Using Video to Share Your Science: We Share Science

Posted by Guest Blogger on Nov 3, 2016 10:30:00 AM

This post was contributed by Ryan Watkins, Professor at George Washington University and developer of wesharescience.org.

Sharing your research with the world can be challenging. After months, or years, of grueling effort to design, fund, and conduct a research project, the vast majority of what gets published in scientific journals flies under the radar and gains little notice. A 2009 research study found that 12% of articles in medicine, 27% in natural sciences, 82% in humanities, and 32% in the social sciences go uncited. Creative titles and controversial topics can garner some attention, though in reality much of our research still fails to reach our primary target audience – colleagues in our field. Secondary audiences that may also benefit, such as researchers in other countries or ot­her disciplines, are even less likely to read about our work. We therefore must discover new ways to reach our colleagues and other interested audiences quickly and concisely – video might be part of the answer.

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Topics: Scientific Sharing, Science Communication

5 Reasons to Use Reddit for Science Communication

Posted by Tyler Ford on Oct 20, 2016 10:30:00 AM

Addgene Executive director, Joanne Kamens, recently participated in a Reddit AMA (short for “Ask Me Anything”) on r/Science. You can see some of Joanne’s comments on the AMA process below, but we also wanted to share some thoughts on why we decided to do an AMA in the first place and give you some reasons why you should consider using Reddit to share your science. While Reddit isn’t for everyone, particularly if you’re more interested in selling a product than communicating your ideas with people or discussing science, it is a great way to establish yourself as a thought leader and have real conversations with other scientists.

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Topics: Career, Scientific Sharing, Science Communication, Networking, Career Readiness, Mentoring for Scientists

Grad School Advice Part 2: Building Community

Posted by Tyler Ford on Oct 6, 2016 10:30:00 AM


In this second episode of our two-part series, we continue our conversation with Niroshi Senaratne and Ben Vincent from the Biological and Biomedical Sciences program at Harvard University and pick their brains on how they've managed to keep themselves happy during their time in grad school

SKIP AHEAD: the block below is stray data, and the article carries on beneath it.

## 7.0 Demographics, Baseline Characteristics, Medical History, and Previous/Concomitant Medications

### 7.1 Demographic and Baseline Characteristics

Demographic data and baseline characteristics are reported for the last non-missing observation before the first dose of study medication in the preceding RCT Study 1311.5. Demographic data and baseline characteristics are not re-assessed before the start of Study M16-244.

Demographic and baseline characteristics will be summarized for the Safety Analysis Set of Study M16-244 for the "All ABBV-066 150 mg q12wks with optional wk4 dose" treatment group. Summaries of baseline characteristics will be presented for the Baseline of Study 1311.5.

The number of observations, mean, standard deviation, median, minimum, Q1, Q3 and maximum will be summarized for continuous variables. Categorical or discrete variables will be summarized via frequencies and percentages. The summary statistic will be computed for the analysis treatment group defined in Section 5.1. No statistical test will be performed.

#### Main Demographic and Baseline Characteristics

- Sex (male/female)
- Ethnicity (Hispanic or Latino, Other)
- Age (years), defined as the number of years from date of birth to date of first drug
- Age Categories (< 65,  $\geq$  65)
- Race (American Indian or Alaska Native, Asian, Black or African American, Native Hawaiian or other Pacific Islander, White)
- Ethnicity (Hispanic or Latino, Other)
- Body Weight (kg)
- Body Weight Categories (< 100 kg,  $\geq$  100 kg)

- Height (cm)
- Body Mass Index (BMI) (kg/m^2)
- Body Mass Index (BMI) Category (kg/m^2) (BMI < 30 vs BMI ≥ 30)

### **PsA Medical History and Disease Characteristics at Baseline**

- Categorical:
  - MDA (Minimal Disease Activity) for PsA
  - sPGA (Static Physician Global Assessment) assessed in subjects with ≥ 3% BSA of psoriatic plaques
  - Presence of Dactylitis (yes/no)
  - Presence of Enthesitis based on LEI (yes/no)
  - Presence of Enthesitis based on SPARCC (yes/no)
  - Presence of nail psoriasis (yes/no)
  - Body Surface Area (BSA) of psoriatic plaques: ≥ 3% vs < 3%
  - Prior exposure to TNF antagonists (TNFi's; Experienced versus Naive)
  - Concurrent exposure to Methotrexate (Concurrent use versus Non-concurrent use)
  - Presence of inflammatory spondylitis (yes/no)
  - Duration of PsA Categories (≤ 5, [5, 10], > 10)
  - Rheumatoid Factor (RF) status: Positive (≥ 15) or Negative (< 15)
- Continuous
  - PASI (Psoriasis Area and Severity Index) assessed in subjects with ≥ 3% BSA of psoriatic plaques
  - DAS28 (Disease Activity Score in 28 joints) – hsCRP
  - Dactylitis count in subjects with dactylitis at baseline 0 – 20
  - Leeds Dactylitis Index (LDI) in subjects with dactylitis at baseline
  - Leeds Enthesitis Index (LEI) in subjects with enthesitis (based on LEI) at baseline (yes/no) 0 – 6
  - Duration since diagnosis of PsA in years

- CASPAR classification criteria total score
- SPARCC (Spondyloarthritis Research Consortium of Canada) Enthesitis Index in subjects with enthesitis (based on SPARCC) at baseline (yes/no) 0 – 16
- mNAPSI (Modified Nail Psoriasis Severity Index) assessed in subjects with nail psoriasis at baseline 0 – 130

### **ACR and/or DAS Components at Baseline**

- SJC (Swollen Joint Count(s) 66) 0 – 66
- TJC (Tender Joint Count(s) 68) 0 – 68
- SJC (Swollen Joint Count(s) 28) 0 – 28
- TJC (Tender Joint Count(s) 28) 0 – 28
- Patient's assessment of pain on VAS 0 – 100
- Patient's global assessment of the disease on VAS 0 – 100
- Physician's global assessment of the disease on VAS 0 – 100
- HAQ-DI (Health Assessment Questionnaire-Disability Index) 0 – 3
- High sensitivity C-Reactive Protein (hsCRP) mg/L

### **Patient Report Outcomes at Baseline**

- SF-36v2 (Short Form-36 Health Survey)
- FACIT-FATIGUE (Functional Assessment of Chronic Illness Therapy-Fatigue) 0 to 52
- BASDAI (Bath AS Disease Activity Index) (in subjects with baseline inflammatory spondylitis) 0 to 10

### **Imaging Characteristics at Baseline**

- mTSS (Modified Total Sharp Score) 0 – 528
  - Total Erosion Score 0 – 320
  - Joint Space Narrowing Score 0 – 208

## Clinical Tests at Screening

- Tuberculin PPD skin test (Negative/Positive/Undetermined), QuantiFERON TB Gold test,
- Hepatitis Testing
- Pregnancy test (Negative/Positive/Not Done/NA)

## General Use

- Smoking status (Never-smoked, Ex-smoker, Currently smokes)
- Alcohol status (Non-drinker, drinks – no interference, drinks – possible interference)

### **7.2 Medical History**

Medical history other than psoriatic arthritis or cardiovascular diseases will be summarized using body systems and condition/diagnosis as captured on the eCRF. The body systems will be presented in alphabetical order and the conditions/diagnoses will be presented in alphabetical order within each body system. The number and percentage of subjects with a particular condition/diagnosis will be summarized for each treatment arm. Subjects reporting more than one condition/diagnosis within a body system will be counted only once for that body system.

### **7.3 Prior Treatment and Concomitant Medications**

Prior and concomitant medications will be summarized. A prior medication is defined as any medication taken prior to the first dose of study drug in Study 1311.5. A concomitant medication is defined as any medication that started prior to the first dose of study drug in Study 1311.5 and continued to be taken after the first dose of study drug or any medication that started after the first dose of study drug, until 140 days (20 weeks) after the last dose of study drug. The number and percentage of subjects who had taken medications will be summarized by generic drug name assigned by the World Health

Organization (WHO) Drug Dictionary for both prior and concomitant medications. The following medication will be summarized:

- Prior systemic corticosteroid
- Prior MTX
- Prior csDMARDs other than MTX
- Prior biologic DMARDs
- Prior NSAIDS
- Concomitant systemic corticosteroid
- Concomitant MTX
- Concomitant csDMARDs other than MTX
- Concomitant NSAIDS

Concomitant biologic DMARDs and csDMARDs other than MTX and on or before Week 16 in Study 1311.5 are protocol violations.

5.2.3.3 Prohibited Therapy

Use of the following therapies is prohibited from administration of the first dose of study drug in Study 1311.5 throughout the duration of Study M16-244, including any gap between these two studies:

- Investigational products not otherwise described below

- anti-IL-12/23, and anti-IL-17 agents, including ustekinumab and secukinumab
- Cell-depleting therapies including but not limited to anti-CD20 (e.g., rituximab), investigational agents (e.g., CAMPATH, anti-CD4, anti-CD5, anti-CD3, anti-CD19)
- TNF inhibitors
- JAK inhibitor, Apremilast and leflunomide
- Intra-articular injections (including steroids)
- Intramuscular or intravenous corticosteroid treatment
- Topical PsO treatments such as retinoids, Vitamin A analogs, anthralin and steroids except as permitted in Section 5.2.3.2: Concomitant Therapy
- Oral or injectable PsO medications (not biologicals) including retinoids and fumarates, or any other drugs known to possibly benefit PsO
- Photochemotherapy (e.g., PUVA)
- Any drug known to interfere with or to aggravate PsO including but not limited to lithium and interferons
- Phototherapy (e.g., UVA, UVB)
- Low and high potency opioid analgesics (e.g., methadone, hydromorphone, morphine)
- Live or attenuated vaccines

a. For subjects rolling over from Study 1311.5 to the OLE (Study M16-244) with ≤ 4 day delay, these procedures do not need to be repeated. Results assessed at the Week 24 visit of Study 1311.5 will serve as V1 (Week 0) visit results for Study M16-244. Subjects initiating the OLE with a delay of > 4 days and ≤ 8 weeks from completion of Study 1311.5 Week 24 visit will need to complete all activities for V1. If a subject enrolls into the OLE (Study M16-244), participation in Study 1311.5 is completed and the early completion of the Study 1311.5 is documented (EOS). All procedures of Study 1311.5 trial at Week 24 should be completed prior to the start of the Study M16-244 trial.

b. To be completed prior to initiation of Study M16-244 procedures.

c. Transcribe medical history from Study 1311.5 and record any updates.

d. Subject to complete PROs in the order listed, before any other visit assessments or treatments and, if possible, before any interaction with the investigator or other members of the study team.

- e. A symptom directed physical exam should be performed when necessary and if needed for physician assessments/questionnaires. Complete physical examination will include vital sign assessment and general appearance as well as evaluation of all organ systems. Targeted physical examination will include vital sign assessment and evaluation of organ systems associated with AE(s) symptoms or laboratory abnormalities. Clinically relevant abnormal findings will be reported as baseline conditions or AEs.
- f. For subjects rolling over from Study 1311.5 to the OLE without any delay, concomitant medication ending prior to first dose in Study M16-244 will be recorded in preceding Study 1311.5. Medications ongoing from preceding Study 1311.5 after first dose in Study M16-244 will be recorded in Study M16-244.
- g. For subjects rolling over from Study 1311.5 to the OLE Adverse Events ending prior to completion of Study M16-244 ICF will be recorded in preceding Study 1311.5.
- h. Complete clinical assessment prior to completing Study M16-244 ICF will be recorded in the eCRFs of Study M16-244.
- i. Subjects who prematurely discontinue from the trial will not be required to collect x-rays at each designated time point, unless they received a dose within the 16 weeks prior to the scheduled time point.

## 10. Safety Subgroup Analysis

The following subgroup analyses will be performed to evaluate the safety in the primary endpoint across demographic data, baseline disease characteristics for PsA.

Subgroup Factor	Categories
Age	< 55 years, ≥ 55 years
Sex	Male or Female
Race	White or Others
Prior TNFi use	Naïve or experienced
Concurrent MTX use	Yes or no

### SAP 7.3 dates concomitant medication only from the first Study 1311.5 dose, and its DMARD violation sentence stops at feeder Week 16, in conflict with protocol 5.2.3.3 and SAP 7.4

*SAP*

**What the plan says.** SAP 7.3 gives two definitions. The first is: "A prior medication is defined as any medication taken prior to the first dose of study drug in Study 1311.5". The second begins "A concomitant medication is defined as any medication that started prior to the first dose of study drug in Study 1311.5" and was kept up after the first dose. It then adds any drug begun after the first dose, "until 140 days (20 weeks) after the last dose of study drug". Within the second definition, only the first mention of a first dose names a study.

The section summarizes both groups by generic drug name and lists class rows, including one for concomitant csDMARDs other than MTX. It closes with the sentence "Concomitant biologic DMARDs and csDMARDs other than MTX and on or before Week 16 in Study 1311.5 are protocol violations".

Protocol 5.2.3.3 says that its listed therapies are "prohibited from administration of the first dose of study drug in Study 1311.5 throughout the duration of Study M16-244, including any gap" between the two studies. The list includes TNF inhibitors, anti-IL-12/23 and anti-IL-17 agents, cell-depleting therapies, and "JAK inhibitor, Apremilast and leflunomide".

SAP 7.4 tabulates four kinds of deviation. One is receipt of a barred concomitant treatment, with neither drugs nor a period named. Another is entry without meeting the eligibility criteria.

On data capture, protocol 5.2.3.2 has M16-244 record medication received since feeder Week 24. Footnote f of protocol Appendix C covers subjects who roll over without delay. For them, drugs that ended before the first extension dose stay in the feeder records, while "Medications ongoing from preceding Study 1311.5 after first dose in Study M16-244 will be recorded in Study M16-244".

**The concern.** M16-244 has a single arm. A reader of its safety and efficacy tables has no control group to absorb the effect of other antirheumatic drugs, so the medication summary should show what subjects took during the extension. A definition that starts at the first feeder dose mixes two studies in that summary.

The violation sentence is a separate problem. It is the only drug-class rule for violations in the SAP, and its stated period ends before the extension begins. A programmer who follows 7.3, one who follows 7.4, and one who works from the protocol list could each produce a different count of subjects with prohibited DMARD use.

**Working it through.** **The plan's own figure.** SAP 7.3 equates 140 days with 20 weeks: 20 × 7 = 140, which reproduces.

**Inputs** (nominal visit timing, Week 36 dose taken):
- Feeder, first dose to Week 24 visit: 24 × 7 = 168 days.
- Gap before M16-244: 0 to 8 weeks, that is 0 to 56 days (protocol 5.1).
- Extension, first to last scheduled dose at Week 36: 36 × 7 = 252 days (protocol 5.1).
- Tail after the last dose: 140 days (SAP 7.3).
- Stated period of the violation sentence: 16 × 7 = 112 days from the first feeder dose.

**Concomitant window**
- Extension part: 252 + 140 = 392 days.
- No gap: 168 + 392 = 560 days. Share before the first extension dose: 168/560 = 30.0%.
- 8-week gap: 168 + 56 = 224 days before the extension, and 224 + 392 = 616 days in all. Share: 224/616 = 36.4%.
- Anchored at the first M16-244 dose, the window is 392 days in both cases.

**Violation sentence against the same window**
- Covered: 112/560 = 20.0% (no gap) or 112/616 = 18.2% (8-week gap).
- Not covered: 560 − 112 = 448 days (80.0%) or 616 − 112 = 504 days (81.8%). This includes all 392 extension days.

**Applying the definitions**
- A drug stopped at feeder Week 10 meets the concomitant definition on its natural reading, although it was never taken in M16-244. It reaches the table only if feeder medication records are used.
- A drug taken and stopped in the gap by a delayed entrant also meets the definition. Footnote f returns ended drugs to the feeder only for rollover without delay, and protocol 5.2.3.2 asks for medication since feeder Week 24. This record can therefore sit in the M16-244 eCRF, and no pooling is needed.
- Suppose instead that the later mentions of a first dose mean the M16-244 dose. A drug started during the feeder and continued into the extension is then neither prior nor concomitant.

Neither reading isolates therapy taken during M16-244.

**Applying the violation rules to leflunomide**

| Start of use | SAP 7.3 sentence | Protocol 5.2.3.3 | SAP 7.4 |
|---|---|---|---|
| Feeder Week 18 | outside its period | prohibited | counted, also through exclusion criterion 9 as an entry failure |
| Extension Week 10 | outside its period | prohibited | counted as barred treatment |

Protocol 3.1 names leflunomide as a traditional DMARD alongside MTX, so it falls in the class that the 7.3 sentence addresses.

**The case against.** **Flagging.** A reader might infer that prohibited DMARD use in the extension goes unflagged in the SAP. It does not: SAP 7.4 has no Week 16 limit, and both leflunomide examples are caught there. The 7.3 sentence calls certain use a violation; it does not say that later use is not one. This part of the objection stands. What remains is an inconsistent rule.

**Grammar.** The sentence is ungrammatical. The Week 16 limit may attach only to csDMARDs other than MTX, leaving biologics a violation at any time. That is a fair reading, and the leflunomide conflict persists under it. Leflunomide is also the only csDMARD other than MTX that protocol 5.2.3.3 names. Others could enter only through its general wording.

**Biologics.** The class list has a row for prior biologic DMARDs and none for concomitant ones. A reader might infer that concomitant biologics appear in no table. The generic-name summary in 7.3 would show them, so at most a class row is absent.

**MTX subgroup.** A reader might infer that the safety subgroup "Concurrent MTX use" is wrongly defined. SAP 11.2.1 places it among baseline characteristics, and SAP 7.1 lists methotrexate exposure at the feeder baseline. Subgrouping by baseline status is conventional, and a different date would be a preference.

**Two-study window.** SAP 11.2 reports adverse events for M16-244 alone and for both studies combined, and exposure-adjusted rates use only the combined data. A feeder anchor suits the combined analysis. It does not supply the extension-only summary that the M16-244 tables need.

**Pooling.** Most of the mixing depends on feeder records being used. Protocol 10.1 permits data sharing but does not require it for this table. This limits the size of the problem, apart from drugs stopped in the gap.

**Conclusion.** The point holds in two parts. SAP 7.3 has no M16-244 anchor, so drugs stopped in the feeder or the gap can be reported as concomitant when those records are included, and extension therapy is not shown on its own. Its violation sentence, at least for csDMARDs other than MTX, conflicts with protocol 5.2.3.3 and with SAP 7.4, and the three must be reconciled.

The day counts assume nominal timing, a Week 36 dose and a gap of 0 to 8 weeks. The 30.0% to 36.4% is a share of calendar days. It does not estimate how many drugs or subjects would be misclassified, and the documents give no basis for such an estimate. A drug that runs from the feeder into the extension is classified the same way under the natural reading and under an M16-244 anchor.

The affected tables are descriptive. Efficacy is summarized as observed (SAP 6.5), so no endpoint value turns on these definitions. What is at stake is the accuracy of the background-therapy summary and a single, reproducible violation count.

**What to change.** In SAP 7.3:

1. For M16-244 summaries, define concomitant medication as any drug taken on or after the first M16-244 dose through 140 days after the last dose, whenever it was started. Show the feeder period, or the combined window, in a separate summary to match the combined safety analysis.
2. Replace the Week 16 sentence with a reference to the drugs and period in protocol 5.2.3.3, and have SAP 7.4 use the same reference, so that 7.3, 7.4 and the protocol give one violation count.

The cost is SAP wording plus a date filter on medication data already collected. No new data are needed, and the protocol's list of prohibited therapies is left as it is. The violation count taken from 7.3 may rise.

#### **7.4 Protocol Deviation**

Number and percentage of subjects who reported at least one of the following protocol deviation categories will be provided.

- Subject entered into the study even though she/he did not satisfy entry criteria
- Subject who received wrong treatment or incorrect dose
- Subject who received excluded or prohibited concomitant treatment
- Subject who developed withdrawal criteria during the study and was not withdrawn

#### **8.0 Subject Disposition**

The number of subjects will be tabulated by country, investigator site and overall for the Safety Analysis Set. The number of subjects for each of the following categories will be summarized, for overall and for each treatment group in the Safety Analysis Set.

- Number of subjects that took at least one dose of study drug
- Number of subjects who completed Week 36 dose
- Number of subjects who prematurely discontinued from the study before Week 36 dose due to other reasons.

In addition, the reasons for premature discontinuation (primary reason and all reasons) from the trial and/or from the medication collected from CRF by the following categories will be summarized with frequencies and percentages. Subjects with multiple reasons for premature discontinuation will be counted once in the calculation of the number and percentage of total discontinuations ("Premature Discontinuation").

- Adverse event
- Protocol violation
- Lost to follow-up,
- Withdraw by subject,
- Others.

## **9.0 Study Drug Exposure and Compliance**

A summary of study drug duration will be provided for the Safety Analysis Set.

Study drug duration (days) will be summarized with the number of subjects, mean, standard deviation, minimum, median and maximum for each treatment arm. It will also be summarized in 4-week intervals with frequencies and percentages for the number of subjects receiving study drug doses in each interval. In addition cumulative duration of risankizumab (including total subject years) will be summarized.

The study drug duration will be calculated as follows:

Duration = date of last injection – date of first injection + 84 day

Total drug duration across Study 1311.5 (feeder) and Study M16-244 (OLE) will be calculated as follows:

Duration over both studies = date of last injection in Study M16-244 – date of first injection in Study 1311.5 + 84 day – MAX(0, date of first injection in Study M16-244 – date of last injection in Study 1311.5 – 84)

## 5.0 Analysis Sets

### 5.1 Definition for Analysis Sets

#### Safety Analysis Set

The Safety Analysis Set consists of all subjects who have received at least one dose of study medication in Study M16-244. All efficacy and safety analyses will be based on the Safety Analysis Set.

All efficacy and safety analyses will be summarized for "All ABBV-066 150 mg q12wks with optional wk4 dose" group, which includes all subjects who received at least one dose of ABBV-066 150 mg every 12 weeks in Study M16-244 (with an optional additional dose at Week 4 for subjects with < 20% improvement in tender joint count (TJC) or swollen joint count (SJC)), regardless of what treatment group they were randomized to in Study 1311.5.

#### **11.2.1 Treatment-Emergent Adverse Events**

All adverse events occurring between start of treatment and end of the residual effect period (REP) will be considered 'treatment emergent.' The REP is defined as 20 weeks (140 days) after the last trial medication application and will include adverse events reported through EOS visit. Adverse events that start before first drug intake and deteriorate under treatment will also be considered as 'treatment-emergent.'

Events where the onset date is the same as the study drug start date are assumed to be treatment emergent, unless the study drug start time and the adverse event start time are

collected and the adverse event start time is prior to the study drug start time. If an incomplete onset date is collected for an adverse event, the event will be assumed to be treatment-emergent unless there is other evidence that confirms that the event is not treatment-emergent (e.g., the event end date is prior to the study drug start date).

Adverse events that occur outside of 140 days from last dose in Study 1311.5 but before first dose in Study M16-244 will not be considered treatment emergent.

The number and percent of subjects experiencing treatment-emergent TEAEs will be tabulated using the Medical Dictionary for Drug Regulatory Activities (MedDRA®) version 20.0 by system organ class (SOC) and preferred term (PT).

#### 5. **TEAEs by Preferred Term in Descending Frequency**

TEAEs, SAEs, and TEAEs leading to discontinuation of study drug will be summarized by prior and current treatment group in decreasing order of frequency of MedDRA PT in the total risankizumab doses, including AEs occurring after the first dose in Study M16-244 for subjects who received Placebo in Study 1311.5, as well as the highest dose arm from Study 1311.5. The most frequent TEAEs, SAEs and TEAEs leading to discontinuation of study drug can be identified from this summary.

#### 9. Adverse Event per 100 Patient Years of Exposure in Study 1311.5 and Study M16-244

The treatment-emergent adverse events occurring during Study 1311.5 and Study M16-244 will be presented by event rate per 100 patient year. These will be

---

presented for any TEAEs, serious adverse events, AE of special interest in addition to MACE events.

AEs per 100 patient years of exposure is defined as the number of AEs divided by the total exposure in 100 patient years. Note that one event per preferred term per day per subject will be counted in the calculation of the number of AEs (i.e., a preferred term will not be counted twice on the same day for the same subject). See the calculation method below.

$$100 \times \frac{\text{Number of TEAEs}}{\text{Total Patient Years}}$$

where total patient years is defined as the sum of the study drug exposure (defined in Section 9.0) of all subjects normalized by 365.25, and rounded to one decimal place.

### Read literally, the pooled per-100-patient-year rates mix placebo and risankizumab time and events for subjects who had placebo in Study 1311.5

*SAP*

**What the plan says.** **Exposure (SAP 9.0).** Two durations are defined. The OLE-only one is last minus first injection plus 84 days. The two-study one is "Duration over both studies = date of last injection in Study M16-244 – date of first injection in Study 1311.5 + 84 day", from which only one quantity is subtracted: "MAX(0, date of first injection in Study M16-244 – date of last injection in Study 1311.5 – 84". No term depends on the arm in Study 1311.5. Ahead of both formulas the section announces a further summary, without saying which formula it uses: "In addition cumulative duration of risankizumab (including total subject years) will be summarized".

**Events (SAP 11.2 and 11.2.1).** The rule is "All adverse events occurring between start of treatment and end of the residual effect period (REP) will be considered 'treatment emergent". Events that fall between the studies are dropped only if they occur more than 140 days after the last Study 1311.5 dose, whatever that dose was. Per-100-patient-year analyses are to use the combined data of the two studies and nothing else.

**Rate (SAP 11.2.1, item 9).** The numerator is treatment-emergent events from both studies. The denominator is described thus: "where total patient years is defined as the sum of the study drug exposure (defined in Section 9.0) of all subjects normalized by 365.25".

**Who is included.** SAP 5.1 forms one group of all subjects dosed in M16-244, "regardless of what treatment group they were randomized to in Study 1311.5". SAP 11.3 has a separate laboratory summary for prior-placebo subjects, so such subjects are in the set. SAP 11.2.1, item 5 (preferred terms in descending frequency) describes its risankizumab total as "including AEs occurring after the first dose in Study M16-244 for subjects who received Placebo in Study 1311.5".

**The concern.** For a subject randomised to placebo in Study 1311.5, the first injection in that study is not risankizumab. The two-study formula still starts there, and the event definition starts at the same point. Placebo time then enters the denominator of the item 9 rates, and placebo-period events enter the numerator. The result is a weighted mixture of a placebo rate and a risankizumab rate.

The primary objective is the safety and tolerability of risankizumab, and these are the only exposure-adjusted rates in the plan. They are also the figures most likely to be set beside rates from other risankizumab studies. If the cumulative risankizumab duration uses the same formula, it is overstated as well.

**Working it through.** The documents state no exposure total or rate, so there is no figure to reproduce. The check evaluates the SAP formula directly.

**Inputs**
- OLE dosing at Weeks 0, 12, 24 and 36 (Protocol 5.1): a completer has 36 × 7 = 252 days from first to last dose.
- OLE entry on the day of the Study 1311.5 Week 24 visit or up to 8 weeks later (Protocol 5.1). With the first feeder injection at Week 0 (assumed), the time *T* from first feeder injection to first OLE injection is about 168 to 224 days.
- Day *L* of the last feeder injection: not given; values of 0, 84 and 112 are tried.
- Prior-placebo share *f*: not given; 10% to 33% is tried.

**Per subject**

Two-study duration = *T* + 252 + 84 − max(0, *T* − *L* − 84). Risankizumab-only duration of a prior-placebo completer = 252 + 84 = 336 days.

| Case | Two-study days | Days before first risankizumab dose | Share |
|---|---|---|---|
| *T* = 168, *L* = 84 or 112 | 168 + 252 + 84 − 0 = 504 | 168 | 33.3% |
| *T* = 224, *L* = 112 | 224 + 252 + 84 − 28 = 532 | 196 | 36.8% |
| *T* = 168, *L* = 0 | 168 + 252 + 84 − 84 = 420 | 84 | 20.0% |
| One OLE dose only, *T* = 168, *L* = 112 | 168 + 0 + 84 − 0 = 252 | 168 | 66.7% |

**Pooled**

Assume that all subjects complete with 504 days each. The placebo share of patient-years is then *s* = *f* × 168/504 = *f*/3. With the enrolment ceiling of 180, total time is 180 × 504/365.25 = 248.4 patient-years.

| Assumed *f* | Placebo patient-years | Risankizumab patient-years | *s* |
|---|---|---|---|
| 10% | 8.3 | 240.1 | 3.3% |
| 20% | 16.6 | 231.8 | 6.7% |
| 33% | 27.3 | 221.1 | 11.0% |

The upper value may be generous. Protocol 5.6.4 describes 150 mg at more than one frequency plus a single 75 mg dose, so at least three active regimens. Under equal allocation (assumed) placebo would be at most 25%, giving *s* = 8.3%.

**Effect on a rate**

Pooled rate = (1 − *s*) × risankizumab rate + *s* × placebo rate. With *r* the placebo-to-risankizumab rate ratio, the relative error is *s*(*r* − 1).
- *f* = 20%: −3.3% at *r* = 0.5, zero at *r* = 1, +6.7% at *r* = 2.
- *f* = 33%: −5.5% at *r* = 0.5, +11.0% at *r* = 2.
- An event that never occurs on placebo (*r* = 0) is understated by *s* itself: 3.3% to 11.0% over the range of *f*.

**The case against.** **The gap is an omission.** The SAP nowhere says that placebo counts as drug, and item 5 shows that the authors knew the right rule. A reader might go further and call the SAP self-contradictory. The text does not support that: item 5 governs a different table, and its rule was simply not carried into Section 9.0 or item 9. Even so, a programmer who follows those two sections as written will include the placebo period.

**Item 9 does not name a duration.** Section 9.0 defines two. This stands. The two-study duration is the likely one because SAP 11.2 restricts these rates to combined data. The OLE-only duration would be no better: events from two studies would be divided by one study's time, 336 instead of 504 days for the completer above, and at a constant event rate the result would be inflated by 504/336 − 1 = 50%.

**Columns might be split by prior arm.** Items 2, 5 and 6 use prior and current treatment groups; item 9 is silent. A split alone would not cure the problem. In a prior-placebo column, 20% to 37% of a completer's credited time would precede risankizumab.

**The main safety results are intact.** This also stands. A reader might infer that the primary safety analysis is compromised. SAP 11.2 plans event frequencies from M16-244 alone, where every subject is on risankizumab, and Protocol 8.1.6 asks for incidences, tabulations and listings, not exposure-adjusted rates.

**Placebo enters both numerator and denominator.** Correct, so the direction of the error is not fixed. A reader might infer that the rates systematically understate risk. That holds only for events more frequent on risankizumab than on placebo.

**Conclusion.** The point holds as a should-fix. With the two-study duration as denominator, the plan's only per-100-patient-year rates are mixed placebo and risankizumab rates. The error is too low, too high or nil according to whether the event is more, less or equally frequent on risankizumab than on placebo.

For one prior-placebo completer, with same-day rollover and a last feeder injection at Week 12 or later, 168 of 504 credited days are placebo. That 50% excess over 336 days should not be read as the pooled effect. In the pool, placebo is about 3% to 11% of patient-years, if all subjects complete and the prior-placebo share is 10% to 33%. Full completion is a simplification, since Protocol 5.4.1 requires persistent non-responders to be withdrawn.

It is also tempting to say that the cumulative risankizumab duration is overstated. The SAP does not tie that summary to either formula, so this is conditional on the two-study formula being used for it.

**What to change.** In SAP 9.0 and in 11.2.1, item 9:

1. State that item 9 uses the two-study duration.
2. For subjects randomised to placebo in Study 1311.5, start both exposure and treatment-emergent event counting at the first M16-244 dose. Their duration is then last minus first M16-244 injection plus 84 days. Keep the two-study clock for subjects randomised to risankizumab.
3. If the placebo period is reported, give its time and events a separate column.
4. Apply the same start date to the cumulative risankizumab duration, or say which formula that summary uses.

. As you'll learn, grad school has its ups and downs for everyone but you can come out on top if you leverage your community, think hard about picking a good mentor, and begin considering career options early. Tune in for great advice on all of these topics.

Listen to Part 1 Here

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Topics: Career, Science Communication, Podcast, Mentoring for Scientists

Savvy Advocates Needed to Navigate a Scientific Enterprise in Flux

Posted by Guest Blogger on Sep 13, 2016 10:30:00 AM

This post was contributed by guest blogger, David T. Riglar

Advocating for Science Symposium and Workshop 2016 – Sept 16-17 MIT, Boston

The Advocating for Science Symposium and Workshop, organized by Future of Research, Academics for the Future of Science, and the MIT Graduate Student Council will be held on Friday 16th and Saturday 17th September respectively. Join us to discuss advocacy efforts toward positive change in the scientific enterprise and the way it is funded and to learn tangible skills necessary for affecting change. On Friday, the symposium includes a panel discussion and keynote by former congressman and CEO of the American Association for the Advancement of Science, Rush Holt, followed by a networking reception. Saturday’s workshop will be an advocacy skills “bootcamp” for a focused group of participants. More information can be found at http://futureofresearch.org/advocating-for-science-boston-2016/.

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Topics: Career, Science Communication, Career Readiness, Mentoring for Scientists

10 Steps to a Perfect Science Talk

Posted by Joanne Kamens on Aug 23, 2016 10:30:00 AM

Like graphing data, choosing controls, or mixing clear solutions—public speaking is skill that any scientist can learn.  Any time you give a science talk, you are also giving a job talk. Even if not being interviewed, there could always be a future boss in the room, so it is a good idea to start thinking about public speaking early and often. Two of my jobs have indirectly resulted from someone seeing me speak in a non-interview setting. There are many resources on self-promotion (how hard it is for some people, especially women), visibility (how to get it, especially if introverted ), and networking (how to get people to remember you). What better way to accomplish all of these things naturally than to give a dynamite presentation?  To that end, let’s chat about giving science talks and how to make them serve you well. The happy byproduct might just be a career opportunity.

Check out Joanne's Reddit AMA

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Topics: Career, Science Communication, Career Readiness

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